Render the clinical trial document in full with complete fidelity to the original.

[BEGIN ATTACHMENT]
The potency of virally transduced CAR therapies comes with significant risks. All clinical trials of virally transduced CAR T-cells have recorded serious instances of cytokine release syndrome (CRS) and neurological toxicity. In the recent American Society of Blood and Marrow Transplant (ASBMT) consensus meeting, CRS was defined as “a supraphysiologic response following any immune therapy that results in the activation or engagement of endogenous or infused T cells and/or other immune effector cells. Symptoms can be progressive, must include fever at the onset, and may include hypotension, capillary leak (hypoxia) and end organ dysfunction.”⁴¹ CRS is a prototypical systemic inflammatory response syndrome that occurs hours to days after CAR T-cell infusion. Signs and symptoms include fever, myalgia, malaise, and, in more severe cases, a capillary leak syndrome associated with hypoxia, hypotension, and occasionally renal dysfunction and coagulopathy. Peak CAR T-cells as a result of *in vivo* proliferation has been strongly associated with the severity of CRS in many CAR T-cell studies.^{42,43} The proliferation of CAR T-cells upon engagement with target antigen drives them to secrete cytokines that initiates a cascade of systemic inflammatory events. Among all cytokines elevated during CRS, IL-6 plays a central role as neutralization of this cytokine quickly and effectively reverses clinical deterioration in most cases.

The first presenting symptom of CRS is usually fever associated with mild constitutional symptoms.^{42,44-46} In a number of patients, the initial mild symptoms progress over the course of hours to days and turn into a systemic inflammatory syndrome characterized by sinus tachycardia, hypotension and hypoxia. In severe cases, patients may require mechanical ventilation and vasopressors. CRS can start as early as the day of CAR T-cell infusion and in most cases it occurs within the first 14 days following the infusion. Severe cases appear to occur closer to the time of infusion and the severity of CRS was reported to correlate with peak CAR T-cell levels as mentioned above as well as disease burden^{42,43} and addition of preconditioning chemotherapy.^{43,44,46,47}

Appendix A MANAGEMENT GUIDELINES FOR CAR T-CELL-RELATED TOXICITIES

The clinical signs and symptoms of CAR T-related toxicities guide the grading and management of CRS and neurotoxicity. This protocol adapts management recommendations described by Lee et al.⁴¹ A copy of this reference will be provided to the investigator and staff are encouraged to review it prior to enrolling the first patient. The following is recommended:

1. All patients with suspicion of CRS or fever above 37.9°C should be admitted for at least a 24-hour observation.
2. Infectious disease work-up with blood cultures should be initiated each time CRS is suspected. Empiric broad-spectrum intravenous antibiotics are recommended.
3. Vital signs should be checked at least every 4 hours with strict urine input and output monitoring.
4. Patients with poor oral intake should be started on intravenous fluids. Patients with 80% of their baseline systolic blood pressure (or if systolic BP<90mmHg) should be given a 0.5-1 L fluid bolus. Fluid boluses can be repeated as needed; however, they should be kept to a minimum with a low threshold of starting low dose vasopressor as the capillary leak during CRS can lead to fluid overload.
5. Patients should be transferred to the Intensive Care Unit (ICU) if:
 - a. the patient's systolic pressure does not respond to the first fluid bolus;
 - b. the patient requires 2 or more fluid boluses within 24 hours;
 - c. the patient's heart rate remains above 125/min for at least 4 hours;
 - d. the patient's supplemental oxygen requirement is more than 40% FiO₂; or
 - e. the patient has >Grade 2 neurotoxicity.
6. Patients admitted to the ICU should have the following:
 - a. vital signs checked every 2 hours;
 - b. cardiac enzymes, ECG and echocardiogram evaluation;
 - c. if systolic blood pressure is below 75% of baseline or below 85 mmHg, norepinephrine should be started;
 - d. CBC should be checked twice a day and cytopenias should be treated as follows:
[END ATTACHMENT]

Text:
The potency of virally transduced CAR therapies comes with significant risks. All clinical trials of virally transduced CAR T-cells have recorded serious instances of cytokine release syndrome (CRS) and neurological toxicity. In the recent American Society of Blood and Marrow Transplant (ASBMT) consensus meeting, CRS was defined as “a supraphysiologic response following any immune therapy that results in the activation or engagement of endogenous or infused T cells and/or other immune effector cells. Symptoms can be progressive, must include fever at the onset, and may include hypotension, capillary leak (hypoxia) and end organ dysfunction.”⁴¹ CRS is a prototypical systemic inflammatory response syndrome that occurs hours to days after CAR T-cell infusion. Signs and symptoms include fever, myalgia, malaise, and, in more severe cases, a capillary leak syndrome associated with hypoxia, hypotension, and occasionally renal dysfunction and coagulopathy. Peak CAR T-cells as a result of *in vivo* proliferation has been strongly associated with the severity of CRS in many CAR T-cell studies.^{42,43} The proliferation of CAR T-cells upon engagement with target antigen drives them to secrete cytokines that initiates a cascade of systemic inflammatory events. Among all cytokines elevated during CRS, IL-6 plays a central role as neutralization of this cytokine quickly and effectively reverses clinical deterioration in most cases.

The first presenting symptom of CRS is usually fever associated with mild constitutional symptoms.^{42,44-46} In a number of patients, the initial mild symptoms progress over the course of hours to days and turn into a systemic inflammatory syndrome characterized by sinus tachycardia, hypotension and hypoxia. In severe cases, patients may require mechanical ventilation and vasopressors. CRS can start as early as the day of CAR T-cell infusion and in most cases it occurs within the first 14 days following the infusion. Severe cases appear to occur closer to the time of infusion and the severity of CRS was reported to correlate with peak CAR T-cell levels as mentioned above as well as disease burden^{42,43} and addition of preconditioning chemotherapy.^{43,44,46,47}

Appendix A MANAGEMENT GUIDELINES FOR CAR T-CELL-RELATED TOXICITIES

The clinical signs and symptoms of CAR T-related toxicities guide the grading and management of CRS and neurotoxicity. This protocol adapts management recommendations described by Lee et al.⁴¹ A copy of this reference will be provided to the investigator and staff are encouraged to review it prior to enrolling the first patient. The following is recommended:

1. All patients with suspicion of CRS or fever above 37.9°C should be admitted for at least a 24-hour observation.
2. Infectious disease work-up with blood cultures should be initiated each time CRS is suspected. Empiric broad-spectrum intravenous antibiotics are recommended.
3. Vital signs should be checked at least every 4 hours with strict urine input and output monitoring.
4. Patients with poor oral intake should be started on intravenous fluids. Patients with 80% of their baseline systolic blood pressure (or if systolic BP<90mmHg) should be given a 0.5-1 L fluid bolus. Fluid boluses can be repeated as needed; however, they should be kept to a minimum with a low threshold of starting low dose vasopressor as the capillary leak during CRS can lead to fluid overload.
5. Patients should be transferred to the Intensive Care Unit (ICU) if:
 - a. the patient's systolic pressure does not respond to the first fluid bolus;
 - b. the patient requires 2 or more fluid boluses within 24 hours;
 - c. the patient's heart rate remains above 125/min for at least 4 hours;
 - d. the patient's supplemental oxygen requirement is more than 40% FiO₂; or
 - e. the patient has >Grade 2 neurotoxicity.
6. Patients admitted to the ICU should have the following:
 - a. vital signs checked every 2 hours;
 - b. cardiac enzymes, ECG and echocardiogram evaluation;
 - c. if systolic blood pressure is below 75% of baseline or below 85 mmHg, norepinephrine should be started;
 - d. CBC should be checked twice a day and cytopenias should be treated as follows: